Speaking of vulnerable, I saw an alarming article about retirement income and the, perhaps, false belief that IRA's can replace social security and pensions.  The article suggested that for reasons linked to the declining earning power of the American worker, the amount of money necessary to invest in IRA's etc, so that one can retire with the same or similar living standard is far beyond the means of the average Joe to put aside.  Which means that for the next few generations at least, social security must still exist, and must be solvent, and that should those advocating for the privatization of social security become successful in their endeavor, it will result in millions of people running out of money far sooner than they plan because they will never be able to invest enough money, even with the additional money they would get if they did not have social security deductions.  This is not to say that a privatization of social security won't benefit many people, it is saying that it will leave far too many without a safety net.  Add to that the additional out of pocket medical costs that turning Medicare into a voucher system will create, and there is a more than a fair chance that those just entering the workforce today may not only not live as well as their parents, but may not live in retirement as well either.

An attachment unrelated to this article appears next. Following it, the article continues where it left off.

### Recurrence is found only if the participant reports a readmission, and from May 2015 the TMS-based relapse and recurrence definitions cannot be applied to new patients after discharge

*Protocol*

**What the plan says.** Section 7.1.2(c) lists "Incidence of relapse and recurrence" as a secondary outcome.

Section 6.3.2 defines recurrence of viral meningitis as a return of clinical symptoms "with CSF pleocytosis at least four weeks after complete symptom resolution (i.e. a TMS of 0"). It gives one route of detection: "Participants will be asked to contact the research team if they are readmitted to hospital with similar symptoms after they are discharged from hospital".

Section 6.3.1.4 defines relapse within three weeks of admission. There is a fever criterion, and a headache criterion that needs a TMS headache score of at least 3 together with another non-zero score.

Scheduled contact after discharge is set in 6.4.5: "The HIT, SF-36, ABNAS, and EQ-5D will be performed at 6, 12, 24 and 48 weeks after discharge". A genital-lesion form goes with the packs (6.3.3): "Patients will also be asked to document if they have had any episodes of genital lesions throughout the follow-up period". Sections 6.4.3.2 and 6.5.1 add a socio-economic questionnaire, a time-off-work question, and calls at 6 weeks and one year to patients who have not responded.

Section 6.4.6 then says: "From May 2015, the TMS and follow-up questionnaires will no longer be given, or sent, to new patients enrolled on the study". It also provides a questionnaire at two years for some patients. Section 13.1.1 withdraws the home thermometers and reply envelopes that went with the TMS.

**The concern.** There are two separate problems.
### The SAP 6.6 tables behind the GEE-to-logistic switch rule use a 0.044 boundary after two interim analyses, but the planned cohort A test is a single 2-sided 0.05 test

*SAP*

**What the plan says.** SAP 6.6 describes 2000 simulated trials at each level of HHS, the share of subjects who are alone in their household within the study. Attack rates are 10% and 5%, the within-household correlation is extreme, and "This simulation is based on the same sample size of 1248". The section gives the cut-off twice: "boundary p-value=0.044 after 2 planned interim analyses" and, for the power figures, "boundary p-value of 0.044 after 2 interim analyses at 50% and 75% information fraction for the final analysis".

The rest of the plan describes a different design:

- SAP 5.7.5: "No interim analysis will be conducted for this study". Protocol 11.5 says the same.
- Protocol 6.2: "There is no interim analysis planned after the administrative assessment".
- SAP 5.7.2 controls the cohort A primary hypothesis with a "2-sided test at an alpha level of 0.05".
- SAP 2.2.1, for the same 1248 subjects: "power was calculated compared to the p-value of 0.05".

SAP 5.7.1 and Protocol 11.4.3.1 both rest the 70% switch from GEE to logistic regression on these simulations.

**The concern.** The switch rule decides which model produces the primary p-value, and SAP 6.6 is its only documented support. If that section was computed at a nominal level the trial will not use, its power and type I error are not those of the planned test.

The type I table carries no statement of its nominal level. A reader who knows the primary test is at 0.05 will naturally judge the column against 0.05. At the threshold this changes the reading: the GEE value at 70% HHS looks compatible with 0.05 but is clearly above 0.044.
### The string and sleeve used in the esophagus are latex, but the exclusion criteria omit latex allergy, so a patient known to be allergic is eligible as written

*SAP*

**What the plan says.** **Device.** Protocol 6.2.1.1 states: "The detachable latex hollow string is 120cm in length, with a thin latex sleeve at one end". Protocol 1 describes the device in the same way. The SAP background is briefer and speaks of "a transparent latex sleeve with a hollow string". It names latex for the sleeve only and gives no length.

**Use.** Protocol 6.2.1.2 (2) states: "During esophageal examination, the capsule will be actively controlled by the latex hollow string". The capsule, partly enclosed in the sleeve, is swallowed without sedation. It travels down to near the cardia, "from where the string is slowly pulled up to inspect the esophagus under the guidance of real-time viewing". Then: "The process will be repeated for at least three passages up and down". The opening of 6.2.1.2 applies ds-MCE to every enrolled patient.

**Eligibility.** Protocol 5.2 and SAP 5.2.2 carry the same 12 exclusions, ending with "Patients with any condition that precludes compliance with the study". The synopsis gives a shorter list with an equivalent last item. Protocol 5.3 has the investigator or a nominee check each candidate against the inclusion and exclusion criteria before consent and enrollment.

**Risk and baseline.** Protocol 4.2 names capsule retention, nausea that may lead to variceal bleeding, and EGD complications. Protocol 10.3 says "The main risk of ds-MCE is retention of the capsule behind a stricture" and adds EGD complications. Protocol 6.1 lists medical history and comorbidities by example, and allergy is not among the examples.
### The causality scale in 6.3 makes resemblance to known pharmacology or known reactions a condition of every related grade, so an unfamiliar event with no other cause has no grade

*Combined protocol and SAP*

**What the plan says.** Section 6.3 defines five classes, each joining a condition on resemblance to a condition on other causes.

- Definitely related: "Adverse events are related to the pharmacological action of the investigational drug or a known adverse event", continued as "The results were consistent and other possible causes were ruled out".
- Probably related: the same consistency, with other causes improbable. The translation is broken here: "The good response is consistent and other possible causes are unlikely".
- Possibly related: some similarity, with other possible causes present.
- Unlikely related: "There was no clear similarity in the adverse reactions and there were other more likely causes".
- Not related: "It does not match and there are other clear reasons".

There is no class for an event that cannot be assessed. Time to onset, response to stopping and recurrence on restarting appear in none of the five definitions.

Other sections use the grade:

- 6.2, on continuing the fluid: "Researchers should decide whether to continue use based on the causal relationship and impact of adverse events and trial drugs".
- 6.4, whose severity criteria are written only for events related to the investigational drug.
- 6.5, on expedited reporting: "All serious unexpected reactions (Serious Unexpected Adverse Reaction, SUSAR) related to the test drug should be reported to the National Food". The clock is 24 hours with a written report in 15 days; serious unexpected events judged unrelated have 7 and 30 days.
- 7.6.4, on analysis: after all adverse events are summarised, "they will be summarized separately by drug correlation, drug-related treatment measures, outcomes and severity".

Finally, of course, everyone thinks they deserve more money.  Or, at least, are OK with their salary, but think person X or person Y makes too much money.  If I were king, I would put a ceiling on salaries, perhaps creating a matrix that limits salaries within categories, industries, companies.  In other words, a CEO can earn as much as she wants, as long as her salary is no more than 30 times that of the lowest paid worker in that company.  Or, a sports star can make all the money he can get from a sponsor, but only 5 times more than the minimum salary in that sport.  Or an entertainer can make as much money on tour as they can, as long as the ticket price for a show never exceeds 5 times the average hourly salary of the town where the show is playing.  Frankly, I would prefer that people realize the necessity of this idea on their own, without laws or edicts.  But, as long as selfishness remains a more powerful force that selflessness, we might need such governors to help us maintain the core strength of our economy and our country.